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Tip: Understanding Rank

PEP-Web Tip of the Day

When you do a search, you can sort the results bibliographically alphabetical or by “rank”. What is Rank?

Rank refers to the search engine’s “best guess” as to the relevance of the result to the search you specified. The exact method of ranking used varies a bit depending on the search. In its most basic level, when you specify a single search term, rank looks at the density of the matches for the word in the document, and how close to the beginning of the document they appear as a measure of importance to the paper’s topic. The documents with the most matches and where the term is deemed to have the most importance, have the highest “relevance” and are ranked first (presented first).

When you specify more than one term to appear anywhere in the article, the method is similar, but the search engine looks at how many of those terms appear, and how close together they appear, how close to the beginning of the document, and can even take into account the relative rarity of the search terms and their density in the retrieved file, where infrequent terms count more heavily than common terms.

To see a simple example of this, search for the words (not the phrase, so no quotes):

unconscious communications

Look at the density of matches in each document on the first page of the hits. Then go to the last page of matched documents, and observe the density of matches within the documents.

A more complex search illustrates this nicely with a single page and only 15 matches:

counter*tr* w/25 “liv* out” w/25 enact*

There are a lot of word forms and variants of the words (due to the * wildcards) above that can match, but the proximity (w/25) clause limits the potential for matching. What’s interesting here though is how easily you can see the match density decrease as you view down the short list.

The end result of selecting order by rank is that the search engine’s best “guess” as to which articles are more relevant appear higher on the list than less relevant articles.

For the complete list of tips, see PEP-Web Tips on the PEP-Web support page.

Ahlskog, G. (2007). Book Reviews: A Violent God-Image: An Introduction to the work of Eugen Drew-Ermann. By Matthias Beier. New York: Continuum International Publishing, 2004, xi + 388 pp.. Psychoanal. Rev., 94(2):341-345.

(2007). Psychoanalytic Review, 94(2):341-345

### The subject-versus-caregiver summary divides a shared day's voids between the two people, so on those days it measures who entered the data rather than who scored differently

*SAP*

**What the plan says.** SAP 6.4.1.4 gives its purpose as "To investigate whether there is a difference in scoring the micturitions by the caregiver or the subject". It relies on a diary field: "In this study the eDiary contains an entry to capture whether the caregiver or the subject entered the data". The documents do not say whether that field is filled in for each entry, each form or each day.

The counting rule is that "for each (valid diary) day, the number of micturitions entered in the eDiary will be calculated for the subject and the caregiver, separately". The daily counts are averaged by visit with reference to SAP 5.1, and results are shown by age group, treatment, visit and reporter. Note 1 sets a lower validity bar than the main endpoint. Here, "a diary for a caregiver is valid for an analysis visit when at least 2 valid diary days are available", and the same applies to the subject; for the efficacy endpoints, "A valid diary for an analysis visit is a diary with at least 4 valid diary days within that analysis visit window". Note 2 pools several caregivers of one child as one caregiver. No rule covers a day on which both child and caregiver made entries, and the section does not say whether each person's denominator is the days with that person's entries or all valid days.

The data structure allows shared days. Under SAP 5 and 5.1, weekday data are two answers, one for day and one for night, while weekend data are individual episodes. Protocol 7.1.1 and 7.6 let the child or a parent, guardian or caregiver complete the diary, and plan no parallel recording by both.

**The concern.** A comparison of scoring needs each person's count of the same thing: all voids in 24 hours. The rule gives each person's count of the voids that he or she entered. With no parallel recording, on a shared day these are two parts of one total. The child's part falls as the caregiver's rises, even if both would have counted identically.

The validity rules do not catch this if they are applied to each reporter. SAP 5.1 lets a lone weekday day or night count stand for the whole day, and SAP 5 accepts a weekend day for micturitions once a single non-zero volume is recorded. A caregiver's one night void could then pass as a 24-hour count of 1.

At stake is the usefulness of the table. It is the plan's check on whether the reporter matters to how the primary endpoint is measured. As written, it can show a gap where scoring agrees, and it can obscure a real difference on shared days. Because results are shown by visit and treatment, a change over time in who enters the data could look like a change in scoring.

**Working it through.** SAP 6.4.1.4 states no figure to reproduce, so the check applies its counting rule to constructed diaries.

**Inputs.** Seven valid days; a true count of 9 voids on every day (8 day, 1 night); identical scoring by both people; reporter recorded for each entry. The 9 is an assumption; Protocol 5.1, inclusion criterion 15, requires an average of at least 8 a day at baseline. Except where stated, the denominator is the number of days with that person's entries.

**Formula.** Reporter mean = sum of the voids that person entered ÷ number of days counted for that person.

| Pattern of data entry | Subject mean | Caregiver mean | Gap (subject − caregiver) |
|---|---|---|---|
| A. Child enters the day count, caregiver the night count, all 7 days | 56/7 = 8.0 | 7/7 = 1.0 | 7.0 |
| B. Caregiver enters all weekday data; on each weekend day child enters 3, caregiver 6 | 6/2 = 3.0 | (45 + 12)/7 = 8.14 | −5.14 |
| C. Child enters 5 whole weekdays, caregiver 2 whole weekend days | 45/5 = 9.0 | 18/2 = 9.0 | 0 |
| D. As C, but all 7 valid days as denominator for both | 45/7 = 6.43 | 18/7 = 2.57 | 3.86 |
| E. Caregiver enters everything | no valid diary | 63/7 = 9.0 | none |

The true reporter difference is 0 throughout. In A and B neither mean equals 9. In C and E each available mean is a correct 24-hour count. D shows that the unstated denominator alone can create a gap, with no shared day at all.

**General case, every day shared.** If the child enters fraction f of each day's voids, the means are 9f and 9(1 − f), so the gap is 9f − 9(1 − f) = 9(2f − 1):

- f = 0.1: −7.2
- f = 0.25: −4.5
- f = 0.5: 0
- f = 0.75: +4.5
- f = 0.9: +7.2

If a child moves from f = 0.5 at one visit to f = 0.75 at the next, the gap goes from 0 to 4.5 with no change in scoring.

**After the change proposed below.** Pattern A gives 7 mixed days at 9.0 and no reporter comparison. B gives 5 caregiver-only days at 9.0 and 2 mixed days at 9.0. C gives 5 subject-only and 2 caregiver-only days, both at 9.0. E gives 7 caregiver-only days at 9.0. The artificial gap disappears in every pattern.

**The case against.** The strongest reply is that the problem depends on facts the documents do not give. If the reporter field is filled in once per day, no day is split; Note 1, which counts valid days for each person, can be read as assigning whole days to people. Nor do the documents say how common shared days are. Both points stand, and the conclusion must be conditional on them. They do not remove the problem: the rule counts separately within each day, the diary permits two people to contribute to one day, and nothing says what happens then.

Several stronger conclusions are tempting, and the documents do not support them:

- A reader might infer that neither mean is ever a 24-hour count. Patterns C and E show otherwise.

Books

Book Reviews: A Violent God-Image: An Introduction to the work of Eugen Drew-Ermann. By Matthias Beier. New York: Continuum International Publishing, 2004, xi + 388 pp.

Review by:
Gary Ahlskog, Ph.D.

After years of reading about Adam and Eve, I thought I knew this story, but I was wrong. Because indoctrination and habit foster the propensity for negative hallucination, we may stare at texts like this, foundational to self-understanding in the Western world, yet fail to see what actually is being said. A misreading of Genesis will be cleared up shortly. Our field owes a debt of gratitude to Eugen Drewermann, who may be the most important thinker in the field of religion and psychoanalysis during the past century, and to Matthias Beier, who has translated and explained Drewermann's ideas in what may be the most important English book on religion and psychoanalysis during the past century.

Freud's genius in recognizing the illusion of a God-image at odds with human growth and enjoyment is not diminished merely because his interpretation is backward. The God-image Freud analyzed so astutely was indeed a projection of humanity's own narcissistic needs and oedipal conflicts. Yet as Drewermann shows, neurotic efforts to appease this God is exactly what Christianity seeks to save us from. Freud mistook a familiar paranoid misreading of the text for the text itself. He analyzed as supposedly caused by Christianity an obsessional neurosis which in actuality interferes with being able to recognize Christianity. He was hardly alone. We barely see the biblical text because of resistance fueled by fear—of exclusion, of authority, and of our own projected images of a God hostile to our happiness. The following paragraph provides a closer reading of the Fall, based on commentary from Drewermann and Beier (pp. 33-127):

Eve had to rely on Adam to understand Eden, since God delivered the groundrules to Adam before creating Eve (Gen 2: 16-22, all texts are from the New Revised Standard Version). The serpent's beguiling consists of misstating these groundrules (Gen 3:1), thereby confusing Eve as to whether she can trust that her relationship to God is intact.

[This is a summary or excerpt from the full text of the book or article. The full text of the document is available to subscribers.]

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